Springer Online Journal Archives 1860-2000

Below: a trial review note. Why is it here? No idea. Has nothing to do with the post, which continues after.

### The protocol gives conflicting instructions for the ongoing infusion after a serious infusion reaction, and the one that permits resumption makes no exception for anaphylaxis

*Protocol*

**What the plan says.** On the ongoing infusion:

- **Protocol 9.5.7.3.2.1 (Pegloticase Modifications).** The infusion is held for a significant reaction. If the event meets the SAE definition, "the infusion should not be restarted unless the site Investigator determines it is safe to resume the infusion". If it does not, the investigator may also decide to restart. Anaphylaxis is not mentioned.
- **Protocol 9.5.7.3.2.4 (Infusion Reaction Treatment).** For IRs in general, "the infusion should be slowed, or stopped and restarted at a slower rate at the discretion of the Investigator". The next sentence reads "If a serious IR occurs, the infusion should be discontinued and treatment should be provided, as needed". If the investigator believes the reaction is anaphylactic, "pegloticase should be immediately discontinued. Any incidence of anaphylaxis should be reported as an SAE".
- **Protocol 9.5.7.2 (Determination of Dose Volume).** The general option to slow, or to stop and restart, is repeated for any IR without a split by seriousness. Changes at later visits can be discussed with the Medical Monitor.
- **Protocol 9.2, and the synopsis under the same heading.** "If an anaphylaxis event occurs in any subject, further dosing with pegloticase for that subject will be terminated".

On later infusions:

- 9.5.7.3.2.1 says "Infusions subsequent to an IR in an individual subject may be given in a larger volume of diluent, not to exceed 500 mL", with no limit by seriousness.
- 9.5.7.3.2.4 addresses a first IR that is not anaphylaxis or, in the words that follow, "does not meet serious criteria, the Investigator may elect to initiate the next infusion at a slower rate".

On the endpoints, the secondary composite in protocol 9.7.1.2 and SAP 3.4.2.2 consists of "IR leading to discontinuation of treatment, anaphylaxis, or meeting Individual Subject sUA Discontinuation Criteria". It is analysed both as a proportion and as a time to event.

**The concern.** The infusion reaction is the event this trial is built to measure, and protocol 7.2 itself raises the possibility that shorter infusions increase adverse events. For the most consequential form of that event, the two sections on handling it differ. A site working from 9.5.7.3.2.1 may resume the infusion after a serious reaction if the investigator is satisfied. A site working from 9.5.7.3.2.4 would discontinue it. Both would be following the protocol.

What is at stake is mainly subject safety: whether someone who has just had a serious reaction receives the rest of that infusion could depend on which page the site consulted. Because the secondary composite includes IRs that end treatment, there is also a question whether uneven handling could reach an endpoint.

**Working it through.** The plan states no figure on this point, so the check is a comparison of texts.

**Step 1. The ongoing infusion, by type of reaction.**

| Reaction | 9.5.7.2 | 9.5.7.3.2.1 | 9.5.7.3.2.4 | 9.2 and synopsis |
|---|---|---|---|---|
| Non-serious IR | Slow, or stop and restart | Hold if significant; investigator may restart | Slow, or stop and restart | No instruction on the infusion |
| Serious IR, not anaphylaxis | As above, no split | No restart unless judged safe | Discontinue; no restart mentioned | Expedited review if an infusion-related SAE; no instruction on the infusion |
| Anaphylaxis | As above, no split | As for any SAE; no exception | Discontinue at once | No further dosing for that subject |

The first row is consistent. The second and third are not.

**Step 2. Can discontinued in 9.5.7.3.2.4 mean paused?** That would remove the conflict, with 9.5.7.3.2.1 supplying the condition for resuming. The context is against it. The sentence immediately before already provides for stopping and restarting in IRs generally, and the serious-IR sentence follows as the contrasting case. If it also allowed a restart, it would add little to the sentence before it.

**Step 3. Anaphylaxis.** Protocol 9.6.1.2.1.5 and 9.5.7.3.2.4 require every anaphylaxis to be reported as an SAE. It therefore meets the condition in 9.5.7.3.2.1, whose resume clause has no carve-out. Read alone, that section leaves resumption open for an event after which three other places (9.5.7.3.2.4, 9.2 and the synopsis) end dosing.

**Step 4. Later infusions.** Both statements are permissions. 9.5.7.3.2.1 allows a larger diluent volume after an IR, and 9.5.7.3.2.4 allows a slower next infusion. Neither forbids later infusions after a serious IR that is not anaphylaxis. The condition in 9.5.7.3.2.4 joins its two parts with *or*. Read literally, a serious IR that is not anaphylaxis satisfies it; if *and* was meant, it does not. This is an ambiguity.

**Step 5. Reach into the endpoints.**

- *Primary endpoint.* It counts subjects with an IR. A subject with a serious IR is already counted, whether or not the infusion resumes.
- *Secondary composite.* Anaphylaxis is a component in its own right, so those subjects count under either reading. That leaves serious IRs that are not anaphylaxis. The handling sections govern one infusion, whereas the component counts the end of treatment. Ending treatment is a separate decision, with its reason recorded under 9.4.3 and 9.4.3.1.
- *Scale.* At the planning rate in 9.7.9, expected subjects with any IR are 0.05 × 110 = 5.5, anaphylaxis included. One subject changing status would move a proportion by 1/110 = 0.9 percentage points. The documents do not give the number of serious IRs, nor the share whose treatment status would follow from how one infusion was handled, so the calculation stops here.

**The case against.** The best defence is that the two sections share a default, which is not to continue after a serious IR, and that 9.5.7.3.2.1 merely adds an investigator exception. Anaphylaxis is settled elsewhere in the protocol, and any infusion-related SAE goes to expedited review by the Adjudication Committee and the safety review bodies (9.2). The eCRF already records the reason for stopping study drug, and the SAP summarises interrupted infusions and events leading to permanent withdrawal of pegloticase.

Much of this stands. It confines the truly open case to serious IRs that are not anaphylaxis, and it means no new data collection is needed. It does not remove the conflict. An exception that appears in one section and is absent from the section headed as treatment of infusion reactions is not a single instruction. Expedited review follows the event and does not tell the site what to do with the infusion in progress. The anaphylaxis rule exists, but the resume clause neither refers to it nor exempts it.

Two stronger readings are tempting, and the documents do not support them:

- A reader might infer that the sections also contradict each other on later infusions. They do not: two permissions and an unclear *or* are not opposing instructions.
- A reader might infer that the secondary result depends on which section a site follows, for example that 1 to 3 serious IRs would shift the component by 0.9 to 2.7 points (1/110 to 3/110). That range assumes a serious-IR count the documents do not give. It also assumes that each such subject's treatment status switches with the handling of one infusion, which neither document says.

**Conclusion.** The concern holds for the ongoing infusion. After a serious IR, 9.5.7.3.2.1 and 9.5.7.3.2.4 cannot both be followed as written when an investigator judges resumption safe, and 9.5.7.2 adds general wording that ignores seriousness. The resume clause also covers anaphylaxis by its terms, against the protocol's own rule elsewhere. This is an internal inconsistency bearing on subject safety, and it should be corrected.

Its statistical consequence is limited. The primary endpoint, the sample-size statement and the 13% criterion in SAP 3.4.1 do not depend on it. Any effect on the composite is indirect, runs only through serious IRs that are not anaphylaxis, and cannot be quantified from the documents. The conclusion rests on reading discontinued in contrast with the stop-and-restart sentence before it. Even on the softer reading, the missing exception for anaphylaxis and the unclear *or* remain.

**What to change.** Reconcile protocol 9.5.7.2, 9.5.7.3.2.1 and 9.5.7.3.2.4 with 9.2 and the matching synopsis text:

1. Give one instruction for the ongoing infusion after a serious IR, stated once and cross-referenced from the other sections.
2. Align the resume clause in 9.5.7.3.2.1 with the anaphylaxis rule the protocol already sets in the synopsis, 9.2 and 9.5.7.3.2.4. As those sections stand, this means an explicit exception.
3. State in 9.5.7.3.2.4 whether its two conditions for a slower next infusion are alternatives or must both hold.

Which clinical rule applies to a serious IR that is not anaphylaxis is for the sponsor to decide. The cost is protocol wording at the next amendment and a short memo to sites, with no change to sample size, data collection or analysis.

Summary The crossbridge mechanism leading to oscillation in insect flight muscle is studied theoretically based on a three-state model proposed by Nishiyamaet al. [Biochim. biophys. Acta 460, 523–36 (1977)]. Skeletal muscle as well as insect flight muscle shows oscillatory contraction. We demonstrate this oscillatory contraction in muscle by choosing proper rate constants among the three states of the model. It is established that our model gives out not only Hill's force-velocity relation but also other mechanical properties of skeletal muscle. The model is then compared with two types of experiment by Kawai & Brandt [J. Musc. Res. Cell Motility 1, 279–303 (1980)] and by Steiger & Rüegg [Pflügers Arch. 307, 1–21 (1969)]. Kawai & Brandt obtained the Nyquist plot showing the relation between the phase shift and the amplitude of tension change in response to sinusoidal length changes at various frequencies. Steiger & Rüegg studied the power output and ATPase activity at various frequencies of the length change. Our theoretical results are in good agreement with the results of these two experiments. To determine the crossbridge mechanism which produces the positive power output, spatio-temporal crossbridge distributions in the three states are calculated. It is shown that, after the stretching phase of sinusoidal change in muscle length, the delayed rise of tension is caused by attachment of crossbridges to the active state via the preactive state while the delayed fall is caused by detachment from the active state after release. To obtain the oscillatory property it is not necessary to assume that stretch in muscle length increases the attaching rate as originally proposed by Thorson & White [Biophys. J. 9, 360–90 (1969)].
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